With the basic cardboard form completed I started on the texturing. For this I use a locally made epoxy putty called Emerkit. I have used this stuff for nearly 30 years and it is one of the few epoxy putties that is safe to use with your bare hands.
The first texturing that had to be done is on the front of the main villa structure, behind what would eventually be inside the pillared arcade. This has to be done first because once the arcade roof is put in place, there is no way to get at that surface again. Similarly, once it is completed it has to be painted before the pillars are fixed in place, because it will be impossible to paint in there.
I applied a layer of putty across the face of the villa and across the face of the servants quarters and then began to push the detail into the surface. First is the double arched doors in the centre of the large front of the villa, with a stone frame. Then a window either side of the door, one with wooden shutters closed and one with them open. To provide some variance to an otherwise plain wall, I put a small band of stone across the bottom.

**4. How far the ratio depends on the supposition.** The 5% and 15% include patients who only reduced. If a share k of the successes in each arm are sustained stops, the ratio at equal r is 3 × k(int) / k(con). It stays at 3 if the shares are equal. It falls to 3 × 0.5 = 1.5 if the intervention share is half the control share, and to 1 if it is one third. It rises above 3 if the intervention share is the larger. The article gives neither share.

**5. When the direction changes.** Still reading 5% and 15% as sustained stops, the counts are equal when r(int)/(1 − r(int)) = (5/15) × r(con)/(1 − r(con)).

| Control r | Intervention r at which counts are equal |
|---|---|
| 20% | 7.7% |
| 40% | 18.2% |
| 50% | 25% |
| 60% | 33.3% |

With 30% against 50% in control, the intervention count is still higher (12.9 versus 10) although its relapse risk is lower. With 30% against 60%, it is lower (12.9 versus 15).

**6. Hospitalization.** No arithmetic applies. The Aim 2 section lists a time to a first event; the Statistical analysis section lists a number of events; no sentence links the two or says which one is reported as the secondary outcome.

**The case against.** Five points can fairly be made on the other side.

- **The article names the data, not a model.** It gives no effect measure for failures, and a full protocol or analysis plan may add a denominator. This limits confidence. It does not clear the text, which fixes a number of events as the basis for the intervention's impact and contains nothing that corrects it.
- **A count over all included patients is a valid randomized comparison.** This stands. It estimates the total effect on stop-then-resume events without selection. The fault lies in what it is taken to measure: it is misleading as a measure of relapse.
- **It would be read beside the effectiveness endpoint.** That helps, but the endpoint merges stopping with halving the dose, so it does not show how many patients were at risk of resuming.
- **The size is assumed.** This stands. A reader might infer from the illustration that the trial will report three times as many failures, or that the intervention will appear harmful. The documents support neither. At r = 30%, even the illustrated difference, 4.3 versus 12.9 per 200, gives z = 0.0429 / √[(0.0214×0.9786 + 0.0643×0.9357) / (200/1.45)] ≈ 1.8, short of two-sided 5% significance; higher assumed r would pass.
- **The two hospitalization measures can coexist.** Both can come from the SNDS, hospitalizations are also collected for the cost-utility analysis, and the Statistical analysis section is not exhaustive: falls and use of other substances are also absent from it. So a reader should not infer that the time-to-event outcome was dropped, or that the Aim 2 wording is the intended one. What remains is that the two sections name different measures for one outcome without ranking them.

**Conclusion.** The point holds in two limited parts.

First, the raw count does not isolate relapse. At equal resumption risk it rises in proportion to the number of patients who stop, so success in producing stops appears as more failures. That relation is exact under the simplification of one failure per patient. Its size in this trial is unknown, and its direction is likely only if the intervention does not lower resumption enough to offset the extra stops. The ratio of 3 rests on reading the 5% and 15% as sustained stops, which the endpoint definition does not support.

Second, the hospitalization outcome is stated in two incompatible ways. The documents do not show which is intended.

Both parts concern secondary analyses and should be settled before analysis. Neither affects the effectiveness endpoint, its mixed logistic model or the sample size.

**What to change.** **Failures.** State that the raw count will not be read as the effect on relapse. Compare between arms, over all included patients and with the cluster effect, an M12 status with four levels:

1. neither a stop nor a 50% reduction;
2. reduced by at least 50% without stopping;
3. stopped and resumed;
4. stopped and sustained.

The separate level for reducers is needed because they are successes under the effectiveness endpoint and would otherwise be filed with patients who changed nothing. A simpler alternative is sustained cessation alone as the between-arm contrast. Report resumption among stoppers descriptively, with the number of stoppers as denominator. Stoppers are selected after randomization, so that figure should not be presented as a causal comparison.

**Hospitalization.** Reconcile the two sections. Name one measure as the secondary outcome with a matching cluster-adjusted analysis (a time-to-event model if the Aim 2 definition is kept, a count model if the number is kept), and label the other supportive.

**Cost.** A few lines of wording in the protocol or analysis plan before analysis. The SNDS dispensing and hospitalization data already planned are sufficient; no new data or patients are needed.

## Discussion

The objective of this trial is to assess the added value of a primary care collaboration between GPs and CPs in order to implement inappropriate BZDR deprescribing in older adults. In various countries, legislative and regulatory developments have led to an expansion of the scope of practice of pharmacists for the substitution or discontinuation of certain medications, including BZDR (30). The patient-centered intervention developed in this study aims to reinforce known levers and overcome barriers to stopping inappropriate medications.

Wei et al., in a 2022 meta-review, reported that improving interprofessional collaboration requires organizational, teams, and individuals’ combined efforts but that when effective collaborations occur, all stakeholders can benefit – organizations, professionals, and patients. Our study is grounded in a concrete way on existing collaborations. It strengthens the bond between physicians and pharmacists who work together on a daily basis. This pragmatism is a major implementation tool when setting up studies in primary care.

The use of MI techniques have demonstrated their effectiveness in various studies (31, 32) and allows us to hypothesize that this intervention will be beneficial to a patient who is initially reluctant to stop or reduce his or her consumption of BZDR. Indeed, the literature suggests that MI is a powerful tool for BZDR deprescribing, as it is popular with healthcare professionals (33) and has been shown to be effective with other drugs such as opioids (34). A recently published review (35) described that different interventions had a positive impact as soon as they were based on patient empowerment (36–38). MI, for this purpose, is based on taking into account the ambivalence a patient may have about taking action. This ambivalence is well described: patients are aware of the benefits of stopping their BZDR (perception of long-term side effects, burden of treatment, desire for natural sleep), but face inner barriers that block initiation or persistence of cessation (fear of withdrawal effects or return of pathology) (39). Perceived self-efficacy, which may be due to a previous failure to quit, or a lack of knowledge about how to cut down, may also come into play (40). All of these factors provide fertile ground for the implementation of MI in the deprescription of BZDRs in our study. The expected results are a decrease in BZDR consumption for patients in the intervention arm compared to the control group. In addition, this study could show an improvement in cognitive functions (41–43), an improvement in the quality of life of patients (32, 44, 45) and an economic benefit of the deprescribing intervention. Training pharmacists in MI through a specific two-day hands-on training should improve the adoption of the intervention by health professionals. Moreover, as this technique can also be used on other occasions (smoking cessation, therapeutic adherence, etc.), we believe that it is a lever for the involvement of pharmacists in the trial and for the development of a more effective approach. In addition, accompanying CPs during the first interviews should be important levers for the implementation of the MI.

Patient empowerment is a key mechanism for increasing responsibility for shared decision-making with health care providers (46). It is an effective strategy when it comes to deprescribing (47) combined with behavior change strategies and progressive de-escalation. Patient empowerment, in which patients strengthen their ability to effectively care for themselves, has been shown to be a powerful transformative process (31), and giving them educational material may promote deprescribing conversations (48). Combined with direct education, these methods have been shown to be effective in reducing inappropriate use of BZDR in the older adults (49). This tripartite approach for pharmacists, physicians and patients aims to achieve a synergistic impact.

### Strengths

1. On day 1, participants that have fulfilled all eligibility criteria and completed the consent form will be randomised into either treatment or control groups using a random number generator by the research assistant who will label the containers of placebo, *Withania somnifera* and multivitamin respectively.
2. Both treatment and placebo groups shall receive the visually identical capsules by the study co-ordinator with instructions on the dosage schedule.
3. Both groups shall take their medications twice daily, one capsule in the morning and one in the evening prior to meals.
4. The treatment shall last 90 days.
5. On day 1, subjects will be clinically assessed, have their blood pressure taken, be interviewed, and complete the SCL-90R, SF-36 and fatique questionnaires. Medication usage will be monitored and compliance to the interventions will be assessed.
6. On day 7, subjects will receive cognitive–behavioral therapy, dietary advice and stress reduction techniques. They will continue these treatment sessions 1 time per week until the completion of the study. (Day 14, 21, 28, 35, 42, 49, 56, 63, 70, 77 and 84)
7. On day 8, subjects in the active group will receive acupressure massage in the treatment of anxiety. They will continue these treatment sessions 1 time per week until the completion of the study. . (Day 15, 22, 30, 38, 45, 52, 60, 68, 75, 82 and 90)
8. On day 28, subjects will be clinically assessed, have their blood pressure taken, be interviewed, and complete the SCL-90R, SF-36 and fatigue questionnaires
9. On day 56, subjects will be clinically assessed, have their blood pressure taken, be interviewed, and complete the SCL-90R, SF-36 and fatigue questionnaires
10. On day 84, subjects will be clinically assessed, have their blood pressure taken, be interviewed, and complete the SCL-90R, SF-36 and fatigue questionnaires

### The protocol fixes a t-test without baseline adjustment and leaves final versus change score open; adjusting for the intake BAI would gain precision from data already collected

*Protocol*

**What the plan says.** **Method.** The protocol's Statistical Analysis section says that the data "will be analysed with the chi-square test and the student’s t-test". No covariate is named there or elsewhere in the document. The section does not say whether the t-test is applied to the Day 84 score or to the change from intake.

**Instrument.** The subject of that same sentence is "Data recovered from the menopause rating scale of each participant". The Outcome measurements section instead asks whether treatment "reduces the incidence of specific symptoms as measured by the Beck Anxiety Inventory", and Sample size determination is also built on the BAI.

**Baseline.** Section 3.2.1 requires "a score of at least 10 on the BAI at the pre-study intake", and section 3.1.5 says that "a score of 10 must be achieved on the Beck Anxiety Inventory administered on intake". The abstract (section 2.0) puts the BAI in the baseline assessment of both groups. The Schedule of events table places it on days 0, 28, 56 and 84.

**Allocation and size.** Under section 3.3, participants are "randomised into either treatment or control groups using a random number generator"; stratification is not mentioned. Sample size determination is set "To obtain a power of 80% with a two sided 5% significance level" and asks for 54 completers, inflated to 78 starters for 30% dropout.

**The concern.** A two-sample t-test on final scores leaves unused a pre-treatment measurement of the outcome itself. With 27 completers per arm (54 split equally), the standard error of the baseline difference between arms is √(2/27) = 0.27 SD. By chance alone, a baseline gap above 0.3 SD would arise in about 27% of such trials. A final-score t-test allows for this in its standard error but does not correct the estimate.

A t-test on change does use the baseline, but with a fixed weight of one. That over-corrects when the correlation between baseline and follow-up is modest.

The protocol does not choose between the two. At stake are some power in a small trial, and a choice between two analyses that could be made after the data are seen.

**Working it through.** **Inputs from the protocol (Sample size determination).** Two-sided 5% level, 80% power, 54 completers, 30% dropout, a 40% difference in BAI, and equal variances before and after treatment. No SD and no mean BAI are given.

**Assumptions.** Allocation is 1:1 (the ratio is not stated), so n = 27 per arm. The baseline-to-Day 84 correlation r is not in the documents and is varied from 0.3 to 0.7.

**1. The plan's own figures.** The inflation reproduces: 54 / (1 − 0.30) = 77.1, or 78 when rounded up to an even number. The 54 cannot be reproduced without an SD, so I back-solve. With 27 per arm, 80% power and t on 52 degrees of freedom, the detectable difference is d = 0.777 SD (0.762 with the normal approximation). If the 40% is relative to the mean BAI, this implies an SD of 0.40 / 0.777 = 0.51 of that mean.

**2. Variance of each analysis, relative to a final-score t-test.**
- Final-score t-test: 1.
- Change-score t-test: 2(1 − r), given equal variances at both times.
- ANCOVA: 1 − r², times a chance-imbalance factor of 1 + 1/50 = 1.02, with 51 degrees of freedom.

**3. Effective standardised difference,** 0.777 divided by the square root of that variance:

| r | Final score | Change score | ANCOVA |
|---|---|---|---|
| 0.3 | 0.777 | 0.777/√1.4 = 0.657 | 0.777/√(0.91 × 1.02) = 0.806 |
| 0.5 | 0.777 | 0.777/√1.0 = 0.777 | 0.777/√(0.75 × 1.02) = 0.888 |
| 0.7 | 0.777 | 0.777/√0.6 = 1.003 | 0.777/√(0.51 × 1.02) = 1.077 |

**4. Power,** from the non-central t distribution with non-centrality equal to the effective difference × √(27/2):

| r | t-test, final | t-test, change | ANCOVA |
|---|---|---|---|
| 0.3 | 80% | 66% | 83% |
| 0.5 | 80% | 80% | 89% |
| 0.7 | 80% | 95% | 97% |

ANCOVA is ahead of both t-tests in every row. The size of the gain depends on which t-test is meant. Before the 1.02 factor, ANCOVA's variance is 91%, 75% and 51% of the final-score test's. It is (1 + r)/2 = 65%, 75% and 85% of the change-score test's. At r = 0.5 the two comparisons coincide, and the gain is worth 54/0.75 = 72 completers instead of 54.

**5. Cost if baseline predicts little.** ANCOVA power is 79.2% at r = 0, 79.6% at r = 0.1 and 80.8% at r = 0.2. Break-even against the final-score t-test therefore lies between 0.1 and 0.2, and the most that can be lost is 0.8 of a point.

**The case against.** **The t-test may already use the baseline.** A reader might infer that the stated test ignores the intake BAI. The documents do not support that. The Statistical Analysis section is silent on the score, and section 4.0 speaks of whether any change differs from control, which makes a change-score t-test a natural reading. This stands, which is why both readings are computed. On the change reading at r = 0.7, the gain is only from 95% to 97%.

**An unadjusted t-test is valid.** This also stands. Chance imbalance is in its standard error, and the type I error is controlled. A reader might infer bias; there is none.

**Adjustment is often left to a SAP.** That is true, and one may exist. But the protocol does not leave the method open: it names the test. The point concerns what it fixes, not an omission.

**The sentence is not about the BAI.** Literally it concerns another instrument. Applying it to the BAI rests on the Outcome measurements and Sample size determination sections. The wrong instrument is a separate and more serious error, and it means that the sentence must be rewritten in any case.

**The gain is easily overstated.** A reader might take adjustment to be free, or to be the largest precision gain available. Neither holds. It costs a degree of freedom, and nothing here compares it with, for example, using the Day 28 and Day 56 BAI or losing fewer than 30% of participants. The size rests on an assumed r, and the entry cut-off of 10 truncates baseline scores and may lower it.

Then I carve a door and a single window on the wall of the servant's quarters. Here I stop working on this building while the material dries. I try to limit work to one face at at time, otherwise it is all too easy to ruin the work just done by putting my fingers on the uncured surface.
I then started work on the stables, covering the end wall and short interior wall of the structure. One of the things I like about working with ancient structures I that I don't have to be precise. I can etch cracks in the stucco. I can model an area of bricks exposed where the stucco has broken away. This gives character to the structure.
With these faces textured I have finished for the night. The material will cure over night and I can get onto the next phase tomorrow night.